He made the statement after a Friday sitting of a special government commission set up to evaluate the recent search and rescue operation for the An-2 plane that crashed in the Baltic Sea, killing two highly-experienced pilots.
Chairing the commission, Mačiulis said safety measures on-board the sunken plane are the subject of the ongoing investigation being carried out by the Ministry of Transport and Communications, adding that laws in this area should also be improved.
“Generally speaking about safety regulations for general aviation, we asked the Ministry of Transport and Communications and also other institutions to review safety regulations, and also consider reviewing plane owners’ liability for complying with safety regulations as it seems that there are things in the existing legislation that need to be improved,” Mačiulis told journalists after the commissions meeting.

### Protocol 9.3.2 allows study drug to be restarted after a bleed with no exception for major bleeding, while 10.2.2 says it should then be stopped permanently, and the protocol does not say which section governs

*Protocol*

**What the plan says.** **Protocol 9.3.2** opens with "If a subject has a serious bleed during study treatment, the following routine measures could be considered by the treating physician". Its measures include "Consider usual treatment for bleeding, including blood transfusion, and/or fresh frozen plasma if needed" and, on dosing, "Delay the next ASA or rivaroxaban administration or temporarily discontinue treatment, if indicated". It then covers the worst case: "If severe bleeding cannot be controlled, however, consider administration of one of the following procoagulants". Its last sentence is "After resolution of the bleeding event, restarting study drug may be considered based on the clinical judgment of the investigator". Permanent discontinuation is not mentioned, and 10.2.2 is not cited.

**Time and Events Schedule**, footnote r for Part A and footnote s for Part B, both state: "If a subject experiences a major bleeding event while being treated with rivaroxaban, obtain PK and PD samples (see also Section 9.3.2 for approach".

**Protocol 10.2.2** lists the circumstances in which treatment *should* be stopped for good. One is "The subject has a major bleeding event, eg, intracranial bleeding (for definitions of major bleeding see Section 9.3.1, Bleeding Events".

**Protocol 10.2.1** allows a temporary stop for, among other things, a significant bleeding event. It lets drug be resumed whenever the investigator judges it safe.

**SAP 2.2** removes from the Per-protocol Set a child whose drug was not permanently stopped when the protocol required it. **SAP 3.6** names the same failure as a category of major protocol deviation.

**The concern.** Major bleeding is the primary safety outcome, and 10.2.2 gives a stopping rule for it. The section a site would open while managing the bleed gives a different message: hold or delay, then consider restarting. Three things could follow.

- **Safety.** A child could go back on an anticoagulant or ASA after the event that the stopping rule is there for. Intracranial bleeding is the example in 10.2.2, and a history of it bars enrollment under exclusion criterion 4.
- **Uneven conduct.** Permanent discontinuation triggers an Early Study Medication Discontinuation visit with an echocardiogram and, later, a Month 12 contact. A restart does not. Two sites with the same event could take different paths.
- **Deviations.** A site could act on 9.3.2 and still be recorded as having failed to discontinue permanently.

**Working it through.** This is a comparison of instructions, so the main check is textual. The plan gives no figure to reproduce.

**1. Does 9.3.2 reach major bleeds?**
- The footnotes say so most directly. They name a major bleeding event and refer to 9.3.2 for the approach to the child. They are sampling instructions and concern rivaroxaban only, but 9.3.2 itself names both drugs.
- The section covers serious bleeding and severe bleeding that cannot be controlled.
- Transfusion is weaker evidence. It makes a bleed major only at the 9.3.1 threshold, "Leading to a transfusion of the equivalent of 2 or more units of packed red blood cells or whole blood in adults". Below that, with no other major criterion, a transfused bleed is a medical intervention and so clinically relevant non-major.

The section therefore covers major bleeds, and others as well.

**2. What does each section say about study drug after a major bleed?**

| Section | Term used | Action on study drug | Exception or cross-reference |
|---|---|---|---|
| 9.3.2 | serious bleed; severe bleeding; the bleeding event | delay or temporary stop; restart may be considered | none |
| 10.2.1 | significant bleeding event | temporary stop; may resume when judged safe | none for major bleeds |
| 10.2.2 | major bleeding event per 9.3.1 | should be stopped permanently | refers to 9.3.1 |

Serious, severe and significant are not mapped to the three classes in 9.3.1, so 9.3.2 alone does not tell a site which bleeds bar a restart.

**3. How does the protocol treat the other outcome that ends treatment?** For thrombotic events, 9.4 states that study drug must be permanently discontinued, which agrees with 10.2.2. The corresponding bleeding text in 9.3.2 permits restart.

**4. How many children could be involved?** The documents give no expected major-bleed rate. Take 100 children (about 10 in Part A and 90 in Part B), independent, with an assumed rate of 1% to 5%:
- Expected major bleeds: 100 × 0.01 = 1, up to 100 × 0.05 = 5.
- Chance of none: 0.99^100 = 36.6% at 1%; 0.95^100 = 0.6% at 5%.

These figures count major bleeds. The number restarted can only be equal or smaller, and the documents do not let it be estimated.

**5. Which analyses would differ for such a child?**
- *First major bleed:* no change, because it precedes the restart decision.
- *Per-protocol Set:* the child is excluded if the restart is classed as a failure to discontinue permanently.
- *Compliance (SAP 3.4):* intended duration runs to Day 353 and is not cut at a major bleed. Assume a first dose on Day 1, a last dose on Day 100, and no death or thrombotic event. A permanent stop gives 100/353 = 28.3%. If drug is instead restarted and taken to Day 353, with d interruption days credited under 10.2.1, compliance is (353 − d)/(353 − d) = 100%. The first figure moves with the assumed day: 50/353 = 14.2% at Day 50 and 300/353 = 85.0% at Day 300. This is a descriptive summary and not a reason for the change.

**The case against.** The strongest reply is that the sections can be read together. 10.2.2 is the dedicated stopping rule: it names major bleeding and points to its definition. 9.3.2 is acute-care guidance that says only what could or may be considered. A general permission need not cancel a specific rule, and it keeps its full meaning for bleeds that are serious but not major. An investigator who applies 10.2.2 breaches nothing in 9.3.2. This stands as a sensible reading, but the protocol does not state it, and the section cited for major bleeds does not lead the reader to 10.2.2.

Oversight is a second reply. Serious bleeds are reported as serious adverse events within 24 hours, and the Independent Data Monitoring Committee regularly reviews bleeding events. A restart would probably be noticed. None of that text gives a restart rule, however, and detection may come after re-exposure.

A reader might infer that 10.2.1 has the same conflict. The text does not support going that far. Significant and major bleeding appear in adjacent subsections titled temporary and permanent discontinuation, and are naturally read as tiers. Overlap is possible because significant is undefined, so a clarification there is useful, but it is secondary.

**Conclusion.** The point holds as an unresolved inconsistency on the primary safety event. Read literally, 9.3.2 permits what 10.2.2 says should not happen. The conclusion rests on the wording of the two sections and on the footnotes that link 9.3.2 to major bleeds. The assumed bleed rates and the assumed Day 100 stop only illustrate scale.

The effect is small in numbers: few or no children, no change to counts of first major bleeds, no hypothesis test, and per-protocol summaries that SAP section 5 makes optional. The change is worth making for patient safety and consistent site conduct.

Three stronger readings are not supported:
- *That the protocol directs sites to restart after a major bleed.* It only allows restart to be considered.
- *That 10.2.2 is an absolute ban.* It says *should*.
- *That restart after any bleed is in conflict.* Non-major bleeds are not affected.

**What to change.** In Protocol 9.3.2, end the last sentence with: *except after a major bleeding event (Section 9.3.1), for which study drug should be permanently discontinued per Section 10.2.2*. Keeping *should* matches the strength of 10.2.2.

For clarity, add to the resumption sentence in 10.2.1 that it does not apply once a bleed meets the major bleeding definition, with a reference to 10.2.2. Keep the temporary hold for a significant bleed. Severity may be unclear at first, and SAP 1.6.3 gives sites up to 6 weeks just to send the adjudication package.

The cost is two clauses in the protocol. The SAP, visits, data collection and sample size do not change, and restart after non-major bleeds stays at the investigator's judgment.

In his words, the commission considered a proposal to have a mandatory beacon signalling the location of an accident on all planes. “There was a proposal to draft amendments to the existing legislation for specific equipment on all general aviation airplanes. I mean the installation of distress beacons for the identification of accident location,” the chancellor explained.
In his words, the commission also heard proposals to centralize the coordination of rescue operations and also cut the time during which a plane must report about its successful landing.
The An-2 with two highly-experienced pilots aboard went missing over the Baltic Sea on route from Goteborg to Klaipeda on Saturday afternoon. The plane was found on the bottom of the sea on Tuesday, and the body of one of the pilots was found inside the plane on May 21.